• Dougie

        that’s AMAZING! What kind of school is it?

        • MsCee

          Its a STEM focused school. For elementary kids.

          • Dougie

            that’s amazing. My son is 2 so I’m not there yet, but pretty soon I’ll be looking into his schooling. I definitely want to start him down that path. Hopefully get him into an immersion school also so he can be bilingual.

            • LMNOP

              I wish there were more bilingual schools in the US.

              • Dougie

                I live in the northeast, there are a lot here… but like everything else they’re usually expensive. I foresee some frustrating and expansive research in my immediate future.

                • LMNOP

                  Oh right, I wasn’t even thinking of private schools.

          • PinkRose

            Yassssss!!

          • LMNOP

            How cool. That’s great for kids to be able to learn that stuff when they’re that young.

      • IDontKnowAnyMore

        Wow. That’s amazing!

      • AzucarNegra

        That’s a very advanced school your daughter is at ?

        • MsCee

          It is! But it’s amazing. They also make the kids grow the food they eat in the cafe in their own garden. So my 5 year old is hella food boogie….always regulating what I cook at home. Lol

    • NonyaB?

      Yep, coding is the new typing. The exposure is necessary for some basic tasks and to get better sense of what out there. Those who get really into it can go further into related majors.

      • PinkRose

        IMHO, coding IS typing, just on an intellectual level, lol!!

        • NonyaB?

          Hah! #Turrible

      • Cheech

        It also teaches logic, foresight, planning/execution. Having to plan a process, flowchart the algorithm, code it, run it, and debug it is invaluable learning experience even if you never do it again in real life.

        Shoot, just the experience of having a machine do EXACTLY what you told it to do, and figuring out why that did or didn’t work … I can’t wait for my kid to get involved in this.

        • NonyaB?

          Exactly! You aren’t learning coding per se but problem solving. So many people miss this.

        • Spicy Kas

          Sounds like putting together if/then statements in Excel

          • Mr. Mooggyy

            Those can be a bytch! Getting the formula to do what you want it to do (after putting in work) requires a celebratory drink sometimes!

            • Spicy Kas

              Just think it out. We had an in house spreadsheet that me and another guy kept adding formulas too. Eventually the head of the real estate section had them all stripped out because the underwriters could come up with the correct information without understanding what they were doing. Now I get models with a bunch of stuff hard coded and no flexibility and I just shake my fucking head.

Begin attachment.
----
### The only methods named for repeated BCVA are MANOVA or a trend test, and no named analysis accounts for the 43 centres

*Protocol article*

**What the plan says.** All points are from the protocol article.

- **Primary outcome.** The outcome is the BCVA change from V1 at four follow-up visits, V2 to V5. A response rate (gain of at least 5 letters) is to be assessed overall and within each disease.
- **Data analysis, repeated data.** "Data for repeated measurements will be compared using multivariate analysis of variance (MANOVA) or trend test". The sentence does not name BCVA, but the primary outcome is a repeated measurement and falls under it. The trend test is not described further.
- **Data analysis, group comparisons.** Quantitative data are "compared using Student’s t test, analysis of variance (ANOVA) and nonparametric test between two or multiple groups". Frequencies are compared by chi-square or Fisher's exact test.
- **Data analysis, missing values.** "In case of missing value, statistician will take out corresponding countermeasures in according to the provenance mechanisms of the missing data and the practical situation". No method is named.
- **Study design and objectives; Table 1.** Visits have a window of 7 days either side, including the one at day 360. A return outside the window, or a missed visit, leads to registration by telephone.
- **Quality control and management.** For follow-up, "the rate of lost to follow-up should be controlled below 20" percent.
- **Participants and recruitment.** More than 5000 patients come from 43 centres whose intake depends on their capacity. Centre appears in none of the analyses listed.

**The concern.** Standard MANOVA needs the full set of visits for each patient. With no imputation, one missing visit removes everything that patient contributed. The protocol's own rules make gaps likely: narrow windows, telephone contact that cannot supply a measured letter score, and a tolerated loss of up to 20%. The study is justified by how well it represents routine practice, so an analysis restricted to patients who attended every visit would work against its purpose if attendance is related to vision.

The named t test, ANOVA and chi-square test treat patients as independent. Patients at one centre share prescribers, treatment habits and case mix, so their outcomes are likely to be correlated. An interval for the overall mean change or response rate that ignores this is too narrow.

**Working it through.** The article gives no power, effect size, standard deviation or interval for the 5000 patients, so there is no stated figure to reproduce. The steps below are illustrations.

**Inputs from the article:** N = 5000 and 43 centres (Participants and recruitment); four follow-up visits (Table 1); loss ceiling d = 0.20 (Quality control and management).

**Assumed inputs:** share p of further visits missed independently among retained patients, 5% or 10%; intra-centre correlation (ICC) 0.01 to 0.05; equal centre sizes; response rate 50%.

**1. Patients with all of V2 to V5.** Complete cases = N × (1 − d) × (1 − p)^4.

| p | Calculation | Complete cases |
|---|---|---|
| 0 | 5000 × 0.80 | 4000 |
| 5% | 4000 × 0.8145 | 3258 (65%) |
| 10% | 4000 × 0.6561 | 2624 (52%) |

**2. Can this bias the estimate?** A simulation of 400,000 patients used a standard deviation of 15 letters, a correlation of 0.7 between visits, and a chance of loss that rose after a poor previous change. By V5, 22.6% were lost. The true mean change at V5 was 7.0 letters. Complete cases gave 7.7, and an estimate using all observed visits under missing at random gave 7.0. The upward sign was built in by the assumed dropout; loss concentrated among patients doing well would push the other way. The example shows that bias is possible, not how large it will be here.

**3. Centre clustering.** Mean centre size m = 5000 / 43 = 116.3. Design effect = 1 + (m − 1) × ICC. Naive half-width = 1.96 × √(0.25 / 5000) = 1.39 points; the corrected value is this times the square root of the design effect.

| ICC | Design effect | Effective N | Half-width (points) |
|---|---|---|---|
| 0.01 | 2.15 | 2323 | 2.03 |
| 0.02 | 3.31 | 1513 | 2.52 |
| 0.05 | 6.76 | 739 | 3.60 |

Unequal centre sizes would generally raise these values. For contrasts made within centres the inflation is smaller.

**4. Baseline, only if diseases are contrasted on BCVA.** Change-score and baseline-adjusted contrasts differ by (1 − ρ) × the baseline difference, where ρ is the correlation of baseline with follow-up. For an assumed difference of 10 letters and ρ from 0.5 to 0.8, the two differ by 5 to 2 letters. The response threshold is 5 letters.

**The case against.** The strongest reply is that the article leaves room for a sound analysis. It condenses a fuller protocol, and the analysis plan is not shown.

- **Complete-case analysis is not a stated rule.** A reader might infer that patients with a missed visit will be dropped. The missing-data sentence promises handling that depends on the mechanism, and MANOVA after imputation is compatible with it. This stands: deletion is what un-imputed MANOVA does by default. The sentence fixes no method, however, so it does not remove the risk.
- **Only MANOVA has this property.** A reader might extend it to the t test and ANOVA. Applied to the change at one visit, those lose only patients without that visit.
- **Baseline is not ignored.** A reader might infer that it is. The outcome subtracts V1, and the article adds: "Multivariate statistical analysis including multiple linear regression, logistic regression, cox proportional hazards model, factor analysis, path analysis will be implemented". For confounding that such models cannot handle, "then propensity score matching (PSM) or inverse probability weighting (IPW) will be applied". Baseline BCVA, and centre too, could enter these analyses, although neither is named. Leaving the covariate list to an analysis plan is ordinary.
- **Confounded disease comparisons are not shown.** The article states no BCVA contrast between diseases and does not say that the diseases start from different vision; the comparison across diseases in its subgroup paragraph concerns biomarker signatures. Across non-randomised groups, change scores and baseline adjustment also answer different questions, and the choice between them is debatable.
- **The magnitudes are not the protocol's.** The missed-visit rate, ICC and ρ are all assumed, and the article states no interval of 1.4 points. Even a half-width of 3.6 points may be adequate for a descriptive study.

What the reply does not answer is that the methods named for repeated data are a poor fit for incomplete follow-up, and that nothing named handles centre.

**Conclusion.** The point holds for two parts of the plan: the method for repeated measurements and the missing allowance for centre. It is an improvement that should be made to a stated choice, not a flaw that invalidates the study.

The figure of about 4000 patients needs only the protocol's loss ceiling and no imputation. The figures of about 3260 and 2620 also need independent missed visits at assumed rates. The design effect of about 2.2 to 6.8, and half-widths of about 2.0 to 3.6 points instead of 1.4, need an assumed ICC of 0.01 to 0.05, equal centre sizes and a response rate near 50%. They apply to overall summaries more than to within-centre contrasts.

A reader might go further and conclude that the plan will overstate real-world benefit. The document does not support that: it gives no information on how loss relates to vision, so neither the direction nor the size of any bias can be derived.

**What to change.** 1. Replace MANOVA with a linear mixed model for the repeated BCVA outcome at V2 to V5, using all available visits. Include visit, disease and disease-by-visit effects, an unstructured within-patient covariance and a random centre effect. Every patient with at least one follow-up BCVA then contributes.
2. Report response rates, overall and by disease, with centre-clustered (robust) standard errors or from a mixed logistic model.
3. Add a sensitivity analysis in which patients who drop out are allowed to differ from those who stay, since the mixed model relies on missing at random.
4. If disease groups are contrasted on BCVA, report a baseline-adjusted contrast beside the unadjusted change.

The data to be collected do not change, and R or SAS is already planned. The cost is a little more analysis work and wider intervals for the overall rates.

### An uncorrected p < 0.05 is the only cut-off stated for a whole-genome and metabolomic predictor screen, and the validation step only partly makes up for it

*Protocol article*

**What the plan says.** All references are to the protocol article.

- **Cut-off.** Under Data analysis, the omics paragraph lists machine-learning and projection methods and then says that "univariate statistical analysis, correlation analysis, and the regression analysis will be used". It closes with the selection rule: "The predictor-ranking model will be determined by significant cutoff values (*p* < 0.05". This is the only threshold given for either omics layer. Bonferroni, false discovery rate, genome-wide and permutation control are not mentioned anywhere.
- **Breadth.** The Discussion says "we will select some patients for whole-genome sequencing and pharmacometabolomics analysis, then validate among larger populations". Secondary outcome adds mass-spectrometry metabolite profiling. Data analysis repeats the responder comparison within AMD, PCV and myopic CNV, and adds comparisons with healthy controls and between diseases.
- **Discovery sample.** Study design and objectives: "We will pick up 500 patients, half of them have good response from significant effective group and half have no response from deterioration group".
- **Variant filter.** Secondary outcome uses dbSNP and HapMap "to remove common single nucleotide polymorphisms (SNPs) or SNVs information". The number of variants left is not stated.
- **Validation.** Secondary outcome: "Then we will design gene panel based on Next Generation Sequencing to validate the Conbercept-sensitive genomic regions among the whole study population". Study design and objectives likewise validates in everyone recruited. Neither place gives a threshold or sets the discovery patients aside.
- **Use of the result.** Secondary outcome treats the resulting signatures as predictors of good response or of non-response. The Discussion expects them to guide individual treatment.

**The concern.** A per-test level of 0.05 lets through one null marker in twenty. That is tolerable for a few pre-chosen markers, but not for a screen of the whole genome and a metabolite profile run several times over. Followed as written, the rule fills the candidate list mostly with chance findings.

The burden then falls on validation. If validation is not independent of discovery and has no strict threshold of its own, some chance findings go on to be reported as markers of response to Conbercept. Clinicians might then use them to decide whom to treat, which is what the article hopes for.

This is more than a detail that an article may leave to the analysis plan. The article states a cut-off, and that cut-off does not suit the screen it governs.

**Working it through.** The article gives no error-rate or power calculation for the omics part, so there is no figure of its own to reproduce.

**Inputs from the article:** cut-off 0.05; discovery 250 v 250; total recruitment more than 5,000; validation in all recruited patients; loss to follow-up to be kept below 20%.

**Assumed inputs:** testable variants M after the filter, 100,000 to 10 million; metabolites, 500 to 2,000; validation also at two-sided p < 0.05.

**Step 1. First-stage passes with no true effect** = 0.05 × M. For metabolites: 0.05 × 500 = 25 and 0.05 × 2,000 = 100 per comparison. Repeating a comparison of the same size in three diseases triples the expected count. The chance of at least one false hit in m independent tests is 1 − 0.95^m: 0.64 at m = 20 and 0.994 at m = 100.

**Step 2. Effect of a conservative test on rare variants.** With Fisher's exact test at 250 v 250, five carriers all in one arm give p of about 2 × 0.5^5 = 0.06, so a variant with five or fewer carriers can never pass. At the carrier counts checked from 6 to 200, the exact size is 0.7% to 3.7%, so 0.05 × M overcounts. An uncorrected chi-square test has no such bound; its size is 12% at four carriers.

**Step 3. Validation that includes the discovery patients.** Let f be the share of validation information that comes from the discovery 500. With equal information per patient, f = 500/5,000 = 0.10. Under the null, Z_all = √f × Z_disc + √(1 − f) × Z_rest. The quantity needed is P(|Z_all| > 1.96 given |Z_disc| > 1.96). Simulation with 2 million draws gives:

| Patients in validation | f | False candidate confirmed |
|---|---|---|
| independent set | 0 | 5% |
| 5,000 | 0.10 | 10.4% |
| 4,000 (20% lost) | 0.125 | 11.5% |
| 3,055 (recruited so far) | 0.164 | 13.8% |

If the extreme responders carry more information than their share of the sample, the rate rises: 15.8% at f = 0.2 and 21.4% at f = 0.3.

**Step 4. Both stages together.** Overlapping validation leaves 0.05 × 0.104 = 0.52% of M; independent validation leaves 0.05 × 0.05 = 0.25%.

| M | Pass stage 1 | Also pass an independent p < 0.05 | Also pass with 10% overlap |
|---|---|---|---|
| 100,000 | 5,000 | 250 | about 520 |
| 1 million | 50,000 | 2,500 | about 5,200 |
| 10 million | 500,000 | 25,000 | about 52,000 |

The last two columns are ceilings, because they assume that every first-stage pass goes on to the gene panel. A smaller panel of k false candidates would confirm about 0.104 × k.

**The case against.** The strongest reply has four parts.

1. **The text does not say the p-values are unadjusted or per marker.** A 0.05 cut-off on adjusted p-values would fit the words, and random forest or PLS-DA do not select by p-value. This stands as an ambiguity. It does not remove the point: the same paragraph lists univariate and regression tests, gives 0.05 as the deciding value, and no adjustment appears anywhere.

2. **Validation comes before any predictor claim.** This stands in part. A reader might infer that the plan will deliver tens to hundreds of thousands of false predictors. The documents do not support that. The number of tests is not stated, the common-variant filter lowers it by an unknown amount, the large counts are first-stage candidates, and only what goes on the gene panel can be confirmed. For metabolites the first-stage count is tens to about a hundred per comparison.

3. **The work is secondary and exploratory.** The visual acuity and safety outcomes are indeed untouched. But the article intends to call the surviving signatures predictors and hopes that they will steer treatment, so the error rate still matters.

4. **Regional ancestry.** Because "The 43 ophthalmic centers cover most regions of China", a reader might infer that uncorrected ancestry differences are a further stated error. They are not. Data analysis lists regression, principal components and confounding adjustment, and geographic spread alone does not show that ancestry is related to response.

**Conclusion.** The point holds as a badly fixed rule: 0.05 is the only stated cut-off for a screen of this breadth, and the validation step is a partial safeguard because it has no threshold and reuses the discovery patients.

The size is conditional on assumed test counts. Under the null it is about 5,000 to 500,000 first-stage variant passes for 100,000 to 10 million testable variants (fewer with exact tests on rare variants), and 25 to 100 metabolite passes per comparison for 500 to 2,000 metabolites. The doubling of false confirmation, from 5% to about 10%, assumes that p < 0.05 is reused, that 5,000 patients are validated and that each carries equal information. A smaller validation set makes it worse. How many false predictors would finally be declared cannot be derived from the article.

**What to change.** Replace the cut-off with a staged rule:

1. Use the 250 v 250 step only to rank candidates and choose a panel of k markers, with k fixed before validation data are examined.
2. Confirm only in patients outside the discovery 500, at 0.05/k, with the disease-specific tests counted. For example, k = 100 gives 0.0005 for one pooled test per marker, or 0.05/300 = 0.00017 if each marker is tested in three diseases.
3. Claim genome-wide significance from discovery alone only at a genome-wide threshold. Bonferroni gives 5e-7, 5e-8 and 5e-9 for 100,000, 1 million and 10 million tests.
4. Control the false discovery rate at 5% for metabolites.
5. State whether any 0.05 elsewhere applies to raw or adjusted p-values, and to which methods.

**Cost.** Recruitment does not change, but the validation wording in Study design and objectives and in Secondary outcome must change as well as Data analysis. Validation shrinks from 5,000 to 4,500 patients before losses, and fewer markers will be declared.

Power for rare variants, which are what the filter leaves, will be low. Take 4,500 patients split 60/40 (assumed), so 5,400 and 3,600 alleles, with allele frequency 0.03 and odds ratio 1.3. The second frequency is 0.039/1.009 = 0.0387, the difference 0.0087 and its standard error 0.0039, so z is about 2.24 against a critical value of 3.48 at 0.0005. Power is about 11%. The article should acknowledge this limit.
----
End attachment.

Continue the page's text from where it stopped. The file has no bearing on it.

• MsSula

            The SQL Dougie is talking about is just a better and more flexible (and just overall better) way of doing excel spreadsheets.

            I understand why business people like Excel so much, but SQL Analysis tool is like Excel on steroids.

            • Zil Nabu

              It’s crazy what you can do in SQL: Machine Learning, IOT, Advanced Analytics, Predictive Analytics…the list just goes on and on. It’s a beast.

              • Spicy Kas

                Sounds super duper exciting, but I’m gonna pass.

      • AKA The Sauce

        And it’s way more fun than typing….kill two birds with one stone.

    • cedriclathan

      It should be but the software industry doesn’t want too many people knowing how to code. Imagine the people defeating passwords for purchasing software. I don’t code, but, I’ve kracked a few applications in my day. Just have to be able to recognize patterns. Imagine how much faster I could have done it if I knew what I was doing.

    • It is in Arkansas. We want to become Silicon Farm.

    • As a teacher and soon to be former college counselor, I will advise heavily about pushing STEM exclusively to our children.

      The problem running the world major primarily in the humanities. It’s great to work with data and machines and tech. But if you cannot build a narrative around how it works, or explain why people should invest, or how it builds on past human experience, you’re dead in the water. The humanities and social science teach this best.

      My brother’s background as a psychology major, and his ability to challenge his interviewers biases consistently during his interview (alongside his coding knowledge) got him the job at Google.

  • Michelle is my First Lady

    I love this concept! Awesome article.